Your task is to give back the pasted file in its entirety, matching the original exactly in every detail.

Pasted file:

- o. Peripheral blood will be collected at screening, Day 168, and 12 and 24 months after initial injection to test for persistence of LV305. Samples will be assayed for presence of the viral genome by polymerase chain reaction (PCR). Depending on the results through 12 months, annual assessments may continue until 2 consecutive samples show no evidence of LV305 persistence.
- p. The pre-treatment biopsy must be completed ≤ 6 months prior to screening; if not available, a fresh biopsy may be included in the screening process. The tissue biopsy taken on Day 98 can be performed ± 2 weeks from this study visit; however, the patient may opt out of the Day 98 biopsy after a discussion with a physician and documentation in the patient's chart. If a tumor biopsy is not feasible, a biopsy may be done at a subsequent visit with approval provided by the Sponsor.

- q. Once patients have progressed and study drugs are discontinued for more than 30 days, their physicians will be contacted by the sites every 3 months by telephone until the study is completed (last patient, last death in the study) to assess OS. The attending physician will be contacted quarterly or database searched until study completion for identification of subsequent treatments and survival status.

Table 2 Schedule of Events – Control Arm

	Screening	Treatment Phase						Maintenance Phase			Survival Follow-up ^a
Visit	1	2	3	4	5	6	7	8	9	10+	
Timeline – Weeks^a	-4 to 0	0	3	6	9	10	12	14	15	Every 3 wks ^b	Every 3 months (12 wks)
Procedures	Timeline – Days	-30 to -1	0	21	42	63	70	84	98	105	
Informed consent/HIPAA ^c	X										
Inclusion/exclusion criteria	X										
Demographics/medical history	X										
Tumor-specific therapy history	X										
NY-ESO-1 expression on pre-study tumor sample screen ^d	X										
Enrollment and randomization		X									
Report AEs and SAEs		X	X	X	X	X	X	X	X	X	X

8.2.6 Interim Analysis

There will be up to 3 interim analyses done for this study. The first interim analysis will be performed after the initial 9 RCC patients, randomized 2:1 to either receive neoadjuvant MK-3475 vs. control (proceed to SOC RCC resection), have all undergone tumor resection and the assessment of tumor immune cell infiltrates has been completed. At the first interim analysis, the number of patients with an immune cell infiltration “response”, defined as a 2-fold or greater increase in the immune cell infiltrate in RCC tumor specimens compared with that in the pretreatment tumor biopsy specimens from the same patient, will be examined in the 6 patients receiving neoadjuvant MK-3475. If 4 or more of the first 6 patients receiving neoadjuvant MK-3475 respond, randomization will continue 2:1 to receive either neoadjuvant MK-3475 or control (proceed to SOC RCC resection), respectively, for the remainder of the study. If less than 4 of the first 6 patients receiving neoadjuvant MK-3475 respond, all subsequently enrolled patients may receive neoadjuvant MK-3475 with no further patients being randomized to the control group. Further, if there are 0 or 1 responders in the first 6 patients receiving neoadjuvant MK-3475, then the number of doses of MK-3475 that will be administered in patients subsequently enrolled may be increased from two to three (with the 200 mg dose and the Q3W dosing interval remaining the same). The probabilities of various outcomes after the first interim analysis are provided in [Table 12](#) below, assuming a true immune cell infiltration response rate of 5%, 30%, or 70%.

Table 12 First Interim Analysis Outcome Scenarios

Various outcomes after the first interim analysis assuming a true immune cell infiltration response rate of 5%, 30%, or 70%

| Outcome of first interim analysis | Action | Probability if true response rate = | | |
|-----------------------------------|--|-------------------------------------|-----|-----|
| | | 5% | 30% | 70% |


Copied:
- o. Peripheral blood will be collected at screening, Day 168, and 12 and 24 months after initial injection to test for persistence of LV305. Samples will be assayed for presence of the viral genome by polymerase chain reaction (PCR). Depending on the results through 12 months, annual assessments may continue until 2 consecutive samples show no evidence of LV305 persistence.
- p. The pre-treatment biopsy must be completed ≤ 6 months prior to screening; if not available, a fresh biopsy may be included in the screening process. The tissue biopsy taken on Day 98 can be performed ± 2 weeks from this study visit; however, the patient may opt out of the Day 98 biopsy after a discussion with a physician and documentation in the patient's chart. If a tumor biopsy is not feasible, a biopsy may be done at a subsequent visit with approval provided by the Sponsor.

- q. Once patients have progressed and study drugs are discontinued for more than 30 days, their physicians will be contacted by the sites every 3 months by telephone until the study is completed (last patient, last death in the study) to assess OS. The attending physician will be contacted quarterly or database searched until study completion for identification of subsequent treatments and survival status.

Table 2 Schedule of Events – Control Arm

	Screening	Treatment Phase						Maintenance Phase			Survival Follow-up ^a
Visit	1	2	3	4	5	6	7	8	9	10+	
Timeline – Weeks^a	-4 to 0	0	3	6	9	10	12	14	15	Every 3 wks ^b	Every 3 months (12 wks)
Procedures	Timeline – Days	-30 to -1	0	21	42	63	70	84	98	105	
Informed consent/HIPAA ^c	X										
Inclusion/exclusion criteria	X										
Demographics/medical history	X										
Tumor-specific therapy history	X										
NY-ESO-1 expression on pre-study tumor sample screen ^d	X										
Enrollment and randomization		X									
Report AEs and SAEs		X	X	X	X	X	X	X	X	X	X

8.2.6 Interim Analysis

There will be up to 3 interim analyses done for this study. The first interim analysis will be performed after the initial 9 RCC patients, randomized 2:1 to either receive neoadjuvant MK-3475 vs. control (proceed to SOC RCC resection), have all undergone tumor resection and the assessment of tumor immune cell infiltrates has been completed. At the first interim analysis, the number of patients with an immune cell infiltration “response”, defined as a 2-fold or greater increase in the immune cell infiltrate in RCC tumor specimens compared with that in the pretreatment tumor biopsy specimens from the same patient, will be examined in the 6 patients receiving neoadjuvant MK-3475. If 4 or more of the first 6 patients receiving neoadjuvant MK-3475 respond, randomization will continue 2:1 to receive either neoadjuvant MK-3475 or control (proceed to SOC RCC resection), respectively, for the remainder of the study. If less than 4 of the first 6 patients receiving neoadjuvant MK-3475 respond, all subsequently enrolled patients may receive neoadjuvant MK-3475 with no further patients being randomized to the control group. Further, if there are 0 or 1 responders in the first 6 patients receiving neoadjuvant MK-3475, then the number of doses of MK-3475 that will be administered in patients subsequently enrolled may be increased from two to three (with the 200 mg dose and the Q3W dosing interval remaining the same). The probabilities of various outcomes after the first interim analysis are provided in [Table 12](#) below, assuming a true immune cell infiltration response rate of 5%, 30%, or 70%.

Table 12 First Interim Analysis Outcome Scenarios

Various outcomes after the first interim analysis assuming a true immune cell infiltration response rate of 5%, 30%, or 70%

| Outcome of first interim analysis | Action | Probability if true response rate = | | |
|-----------------------------------|--|-------------------------------------|-----|-----|
| | | 5% | 30% | 70% |